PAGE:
For each phase my design went through many iterations. This was either because I wasn’t really satisfied with the end result or because of the feedback given to me by Mr. Demiroglu. Although I made several changes to my design, I made sure to keep the concept of the middle three windows consistent in each design as to not stray away too much from the original idea.
The physical model stage of the design process was really challenging. I found that I had a harder time executing what I had envisioned while making the physical model than when I was making the digital model. It was also really time consuming cutting out the different pieces while trying to be as precise as possible.
During this project I developed and refined my Photoshop and Rhino skills because of how essential those two were to the project. Since I’ve had less experience with Photoshop, this project allowed me to learn more about the interface and how to use the different tools to my advantage. I’ve also developed some self-critiquing skills and learned when to pursue an idea and when to drop one.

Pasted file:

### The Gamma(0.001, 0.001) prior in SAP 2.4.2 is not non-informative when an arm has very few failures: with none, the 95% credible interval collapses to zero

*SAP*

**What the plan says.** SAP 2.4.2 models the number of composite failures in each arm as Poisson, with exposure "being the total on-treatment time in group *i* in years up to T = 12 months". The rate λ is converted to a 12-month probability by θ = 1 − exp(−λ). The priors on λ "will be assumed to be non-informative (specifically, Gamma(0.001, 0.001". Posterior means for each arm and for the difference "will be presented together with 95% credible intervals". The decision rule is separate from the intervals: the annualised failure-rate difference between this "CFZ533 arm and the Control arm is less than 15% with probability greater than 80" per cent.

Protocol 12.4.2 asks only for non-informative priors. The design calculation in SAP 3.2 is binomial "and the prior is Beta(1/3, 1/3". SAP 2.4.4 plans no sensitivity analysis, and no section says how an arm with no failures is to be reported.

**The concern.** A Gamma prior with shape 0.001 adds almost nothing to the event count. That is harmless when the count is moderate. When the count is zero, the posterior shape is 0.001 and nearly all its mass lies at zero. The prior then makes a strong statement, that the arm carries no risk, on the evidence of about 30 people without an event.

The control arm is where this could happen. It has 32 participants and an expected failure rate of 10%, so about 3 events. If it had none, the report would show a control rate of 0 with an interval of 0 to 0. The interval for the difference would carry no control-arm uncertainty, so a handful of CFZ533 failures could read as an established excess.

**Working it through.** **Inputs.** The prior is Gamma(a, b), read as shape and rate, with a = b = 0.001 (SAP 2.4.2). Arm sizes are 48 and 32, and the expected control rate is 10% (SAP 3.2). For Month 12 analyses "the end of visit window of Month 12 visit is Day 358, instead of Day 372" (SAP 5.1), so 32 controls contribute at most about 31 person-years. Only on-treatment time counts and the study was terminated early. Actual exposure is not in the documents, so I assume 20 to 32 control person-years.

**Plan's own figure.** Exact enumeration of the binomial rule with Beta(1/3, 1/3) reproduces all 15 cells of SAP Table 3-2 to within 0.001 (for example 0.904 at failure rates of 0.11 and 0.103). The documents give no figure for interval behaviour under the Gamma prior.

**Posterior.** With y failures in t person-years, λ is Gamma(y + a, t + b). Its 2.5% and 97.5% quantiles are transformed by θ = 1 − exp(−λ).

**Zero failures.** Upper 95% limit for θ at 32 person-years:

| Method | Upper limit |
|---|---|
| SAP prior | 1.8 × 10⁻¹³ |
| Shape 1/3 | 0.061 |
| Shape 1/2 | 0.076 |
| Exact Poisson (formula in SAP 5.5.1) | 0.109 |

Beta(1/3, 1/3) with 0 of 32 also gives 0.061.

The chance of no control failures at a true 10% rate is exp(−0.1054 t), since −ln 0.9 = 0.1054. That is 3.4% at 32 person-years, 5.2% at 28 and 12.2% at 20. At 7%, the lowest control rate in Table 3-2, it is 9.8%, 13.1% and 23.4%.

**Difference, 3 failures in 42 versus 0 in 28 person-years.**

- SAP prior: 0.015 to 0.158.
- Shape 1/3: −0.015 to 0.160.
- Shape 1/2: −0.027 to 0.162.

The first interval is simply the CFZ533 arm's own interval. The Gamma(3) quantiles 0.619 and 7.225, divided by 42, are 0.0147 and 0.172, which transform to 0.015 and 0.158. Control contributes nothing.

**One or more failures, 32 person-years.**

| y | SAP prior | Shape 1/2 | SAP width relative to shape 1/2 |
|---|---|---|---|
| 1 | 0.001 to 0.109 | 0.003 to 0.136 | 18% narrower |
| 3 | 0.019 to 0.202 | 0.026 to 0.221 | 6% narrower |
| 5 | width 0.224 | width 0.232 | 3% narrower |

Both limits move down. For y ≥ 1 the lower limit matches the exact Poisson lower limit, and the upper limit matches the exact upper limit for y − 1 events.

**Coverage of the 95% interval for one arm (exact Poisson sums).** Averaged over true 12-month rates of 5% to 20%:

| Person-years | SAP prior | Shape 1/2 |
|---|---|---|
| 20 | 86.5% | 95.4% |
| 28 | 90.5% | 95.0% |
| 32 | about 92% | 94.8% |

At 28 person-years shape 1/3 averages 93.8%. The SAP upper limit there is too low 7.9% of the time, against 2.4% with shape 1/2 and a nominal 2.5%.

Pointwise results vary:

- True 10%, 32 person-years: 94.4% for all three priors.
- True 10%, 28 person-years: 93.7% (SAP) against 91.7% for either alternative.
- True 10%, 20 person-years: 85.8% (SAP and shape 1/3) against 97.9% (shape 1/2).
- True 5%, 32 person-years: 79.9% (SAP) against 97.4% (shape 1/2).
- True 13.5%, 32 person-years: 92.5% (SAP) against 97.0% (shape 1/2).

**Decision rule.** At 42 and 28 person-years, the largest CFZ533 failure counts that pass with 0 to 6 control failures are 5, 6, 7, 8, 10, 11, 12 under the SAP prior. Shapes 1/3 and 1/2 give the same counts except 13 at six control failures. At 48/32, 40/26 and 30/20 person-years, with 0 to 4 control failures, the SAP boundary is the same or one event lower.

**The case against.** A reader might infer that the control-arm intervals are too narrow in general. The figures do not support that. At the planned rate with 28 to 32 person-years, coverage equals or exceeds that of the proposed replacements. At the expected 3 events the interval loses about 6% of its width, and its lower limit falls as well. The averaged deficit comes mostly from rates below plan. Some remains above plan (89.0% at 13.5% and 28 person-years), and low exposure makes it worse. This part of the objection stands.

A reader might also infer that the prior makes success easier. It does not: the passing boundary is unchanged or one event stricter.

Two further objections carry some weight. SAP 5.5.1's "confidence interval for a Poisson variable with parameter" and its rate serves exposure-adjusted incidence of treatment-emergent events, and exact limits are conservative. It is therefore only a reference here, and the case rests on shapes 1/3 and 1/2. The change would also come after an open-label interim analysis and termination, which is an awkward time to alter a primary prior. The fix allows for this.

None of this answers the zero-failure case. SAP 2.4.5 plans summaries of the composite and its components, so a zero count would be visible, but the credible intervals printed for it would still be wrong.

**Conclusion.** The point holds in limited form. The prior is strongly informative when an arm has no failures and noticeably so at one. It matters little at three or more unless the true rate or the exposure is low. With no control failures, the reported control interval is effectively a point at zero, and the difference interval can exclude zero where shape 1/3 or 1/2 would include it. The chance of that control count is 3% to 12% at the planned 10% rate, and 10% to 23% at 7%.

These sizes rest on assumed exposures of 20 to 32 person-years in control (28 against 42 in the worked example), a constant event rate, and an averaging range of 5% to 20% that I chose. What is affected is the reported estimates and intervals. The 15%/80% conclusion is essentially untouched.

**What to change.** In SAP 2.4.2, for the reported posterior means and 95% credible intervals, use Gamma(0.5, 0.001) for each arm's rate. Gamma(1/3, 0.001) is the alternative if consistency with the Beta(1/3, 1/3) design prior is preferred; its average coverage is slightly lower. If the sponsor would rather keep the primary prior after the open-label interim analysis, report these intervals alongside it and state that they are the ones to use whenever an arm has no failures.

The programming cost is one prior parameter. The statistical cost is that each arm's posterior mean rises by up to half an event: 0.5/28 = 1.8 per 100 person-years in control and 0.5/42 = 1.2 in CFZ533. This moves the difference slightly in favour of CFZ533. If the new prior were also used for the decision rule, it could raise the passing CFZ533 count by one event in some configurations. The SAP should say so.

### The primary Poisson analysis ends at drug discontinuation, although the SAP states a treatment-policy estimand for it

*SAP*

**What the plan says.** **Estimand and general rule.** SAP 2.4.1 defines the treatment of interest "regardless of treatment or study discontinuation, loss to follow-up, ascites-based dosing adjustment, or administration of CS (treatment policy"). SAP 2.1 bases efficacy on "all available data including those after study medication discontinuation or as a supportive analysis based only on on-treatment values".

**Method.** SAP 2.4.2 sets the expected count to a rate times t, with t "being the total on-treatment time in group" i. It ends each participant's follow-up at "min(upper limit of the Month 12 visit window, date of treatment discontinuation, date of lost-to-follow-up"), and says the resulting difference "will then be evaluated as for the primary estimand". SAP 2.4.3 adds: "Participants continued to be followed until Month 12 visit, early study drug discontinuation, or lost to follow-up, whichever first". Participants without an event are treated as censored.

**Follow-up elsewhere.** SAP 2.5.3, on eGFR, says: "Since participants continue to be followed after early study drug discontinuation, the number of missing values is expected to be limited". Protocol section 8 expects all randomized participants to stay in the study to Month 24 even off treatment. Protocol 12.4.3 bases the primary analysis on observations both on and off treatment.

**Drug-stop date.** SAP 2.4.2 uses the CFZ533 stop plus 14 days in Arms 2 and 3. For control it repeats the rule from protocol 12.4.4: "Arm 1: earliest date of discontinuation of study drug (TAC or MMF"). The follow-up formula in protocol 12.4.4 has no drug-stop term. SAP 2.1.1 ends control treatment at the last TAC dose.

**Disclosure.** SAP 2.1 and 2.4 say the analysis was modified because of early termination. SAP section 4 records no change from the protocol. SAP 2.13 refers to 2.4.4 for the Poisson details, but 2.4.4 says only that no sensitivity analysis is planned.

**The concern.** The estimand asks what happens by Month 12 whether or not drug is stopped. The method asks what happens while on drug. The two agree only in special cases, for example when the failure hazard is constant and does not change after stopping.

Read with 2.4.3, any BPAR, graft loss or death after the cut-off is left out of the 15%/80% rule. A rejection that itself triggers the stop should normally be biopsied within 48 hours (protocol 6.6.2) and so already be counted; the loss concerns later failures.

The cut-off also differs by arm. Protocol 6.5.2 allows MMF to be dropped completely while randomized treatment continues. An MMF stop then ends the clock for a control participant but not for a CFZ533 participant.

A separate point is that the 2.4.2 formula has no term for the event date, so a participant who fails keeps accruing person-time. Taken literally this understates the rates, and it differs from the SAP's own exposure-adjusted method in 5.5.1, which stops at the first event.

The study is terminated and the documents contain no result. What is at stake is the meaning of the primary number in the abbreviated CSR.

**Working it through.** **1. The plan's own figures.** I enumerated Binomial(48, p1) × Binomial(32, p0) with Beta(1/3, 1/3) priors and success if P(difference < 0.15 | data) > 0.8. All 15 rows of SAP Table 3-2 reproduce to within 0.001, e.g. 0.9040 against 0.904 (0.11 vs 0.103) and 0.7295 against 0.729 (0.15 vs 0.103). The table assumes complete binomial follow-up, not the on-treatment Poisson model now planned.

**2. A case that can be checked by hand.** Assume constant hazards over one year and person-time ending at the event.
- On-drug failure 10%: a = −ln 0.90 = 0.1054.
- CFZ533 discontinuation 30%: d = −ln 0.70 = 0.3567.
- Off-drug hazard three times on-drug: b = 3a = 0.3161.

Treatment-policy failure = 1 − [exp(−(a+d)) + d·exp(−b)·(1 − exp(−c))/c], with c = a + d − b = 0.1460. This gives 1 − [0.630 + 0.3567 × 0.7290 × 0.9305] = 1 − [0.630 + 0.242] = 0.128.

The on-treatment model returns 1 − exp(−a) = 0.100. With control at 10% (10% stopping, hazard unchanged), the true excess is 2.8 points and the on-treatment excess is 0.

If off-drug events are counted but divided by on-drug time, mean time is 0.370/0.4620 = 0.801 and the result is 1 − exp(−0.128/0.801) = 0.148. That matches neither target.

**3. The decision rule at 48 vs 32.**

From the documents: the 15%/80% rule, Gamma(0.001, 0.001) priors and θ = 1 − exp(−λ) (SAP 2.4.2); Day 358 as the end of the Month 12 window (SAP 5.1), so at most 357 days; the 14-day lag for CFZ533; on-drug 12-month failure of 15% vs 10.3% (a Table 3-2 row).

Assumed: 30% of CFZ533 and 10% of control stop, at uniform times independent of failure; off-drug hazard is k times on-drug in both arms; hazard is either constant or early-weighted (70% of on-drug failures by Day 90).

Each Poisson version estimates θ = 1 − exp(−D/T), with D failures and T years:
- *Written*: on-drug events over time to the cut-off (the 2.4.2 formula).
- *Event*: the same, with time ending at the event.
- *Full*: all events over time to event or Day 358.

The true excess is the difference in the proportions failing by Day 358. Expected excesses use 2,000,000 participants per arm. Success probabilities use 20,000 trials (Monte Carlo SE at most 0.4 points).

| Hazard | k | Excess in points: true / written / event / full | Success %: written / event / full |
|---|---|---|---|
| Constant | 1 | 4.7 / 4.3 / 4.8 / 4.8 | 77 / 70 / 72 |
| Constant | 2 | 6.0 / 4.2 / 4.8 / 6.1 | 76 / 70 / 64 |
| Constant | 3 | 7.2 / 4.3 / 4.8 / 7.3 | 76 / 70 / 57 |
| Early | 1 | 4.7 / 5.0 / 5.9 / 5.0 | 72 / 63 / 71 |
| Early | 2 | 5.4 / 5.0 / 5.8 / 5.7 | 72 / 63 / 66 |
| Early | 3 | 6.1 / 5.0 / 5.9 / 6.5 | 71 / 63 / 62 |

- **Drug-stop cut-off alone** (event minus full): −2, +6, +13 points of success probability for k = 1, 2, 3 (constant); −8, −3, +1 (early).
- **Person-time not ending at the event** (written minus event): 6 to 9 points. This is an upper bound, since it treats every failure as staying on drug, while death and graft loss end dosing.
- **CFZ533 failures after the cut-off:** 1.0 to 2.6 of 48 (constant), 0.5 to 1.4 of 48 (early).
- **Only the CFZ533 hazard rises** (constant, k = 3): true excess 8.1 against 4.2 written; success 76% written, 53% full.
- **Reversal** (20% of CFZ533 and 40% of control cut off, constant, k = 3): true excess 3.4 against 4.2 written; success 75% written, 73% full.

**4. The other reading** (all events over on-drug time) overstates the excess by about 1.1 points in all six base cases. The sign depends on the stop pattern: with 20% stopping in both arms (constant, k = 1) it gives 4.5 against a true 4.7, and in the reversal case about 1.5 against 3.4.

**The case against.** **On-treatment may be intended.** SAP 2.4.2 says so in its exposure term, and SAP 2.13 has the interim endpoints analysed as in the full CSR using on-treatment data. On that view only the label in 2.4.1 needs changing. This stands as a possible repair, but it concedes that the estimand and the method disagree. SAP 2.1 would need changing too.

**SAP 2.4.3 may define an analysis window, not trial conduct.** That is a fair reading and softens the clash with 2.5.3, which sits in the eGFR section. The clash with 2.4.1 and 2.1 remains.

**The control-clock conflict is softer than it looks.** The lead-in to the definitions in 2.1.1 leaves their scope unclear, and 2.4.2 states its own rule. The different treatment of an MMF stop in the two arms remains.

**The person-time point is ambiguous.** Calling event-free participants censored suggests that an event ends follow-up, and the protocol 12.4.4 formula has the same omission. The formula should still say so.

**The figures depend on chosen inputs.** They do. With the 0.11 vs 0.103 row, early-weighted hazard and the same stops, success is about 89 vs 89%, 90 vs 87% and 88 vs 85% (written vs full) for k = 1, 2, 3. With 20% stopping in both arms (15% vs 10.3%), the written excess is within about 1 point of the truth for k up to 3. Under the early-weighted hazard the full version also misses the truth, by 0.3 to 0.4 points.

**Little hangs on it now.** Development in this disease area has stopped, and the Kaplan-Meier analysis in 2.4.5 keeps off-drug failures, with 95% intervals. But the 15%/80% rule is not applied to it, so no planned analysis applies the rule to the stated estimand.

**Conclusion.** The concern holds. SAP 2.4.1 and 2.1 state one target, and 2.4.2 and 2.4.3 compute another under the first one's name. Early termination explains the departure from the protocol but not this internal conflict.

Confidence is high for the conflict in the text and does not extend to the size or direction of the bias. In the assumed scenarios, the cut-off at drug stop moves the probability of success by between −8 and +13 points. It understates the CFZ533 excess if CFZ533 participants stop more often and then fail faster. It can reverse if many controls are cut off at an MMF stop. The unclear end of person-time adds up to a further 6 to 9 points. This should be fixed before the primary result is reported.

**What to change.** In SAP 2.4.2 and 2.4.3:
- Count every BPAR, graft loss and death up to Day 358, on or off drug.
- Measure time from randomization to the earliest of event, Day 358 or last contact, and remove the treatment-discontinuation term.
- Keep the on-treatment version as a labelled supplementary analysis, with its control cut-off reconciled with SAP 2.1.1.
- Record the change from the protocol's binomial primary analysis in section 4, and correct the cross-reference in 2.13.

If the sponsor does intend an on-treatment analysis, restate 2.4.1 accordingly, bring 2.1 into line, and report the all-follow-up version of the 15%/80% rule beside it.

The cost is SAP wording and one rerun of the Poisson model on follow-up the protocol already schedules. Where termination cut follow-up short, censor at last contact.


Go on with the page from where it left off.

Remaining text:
Some feedback I got from Mr. Demiroglu was to play with the concept of scaling and sizing. After hearing this, I decided to add this concept to the pillars that I had incorporated into my design.
The work quality of SYEP was great. I found the work environment to be very inviting and relaxing. Also, whenever anyone was having trouble, everyone was really helpful and tried to their best to provide assistance.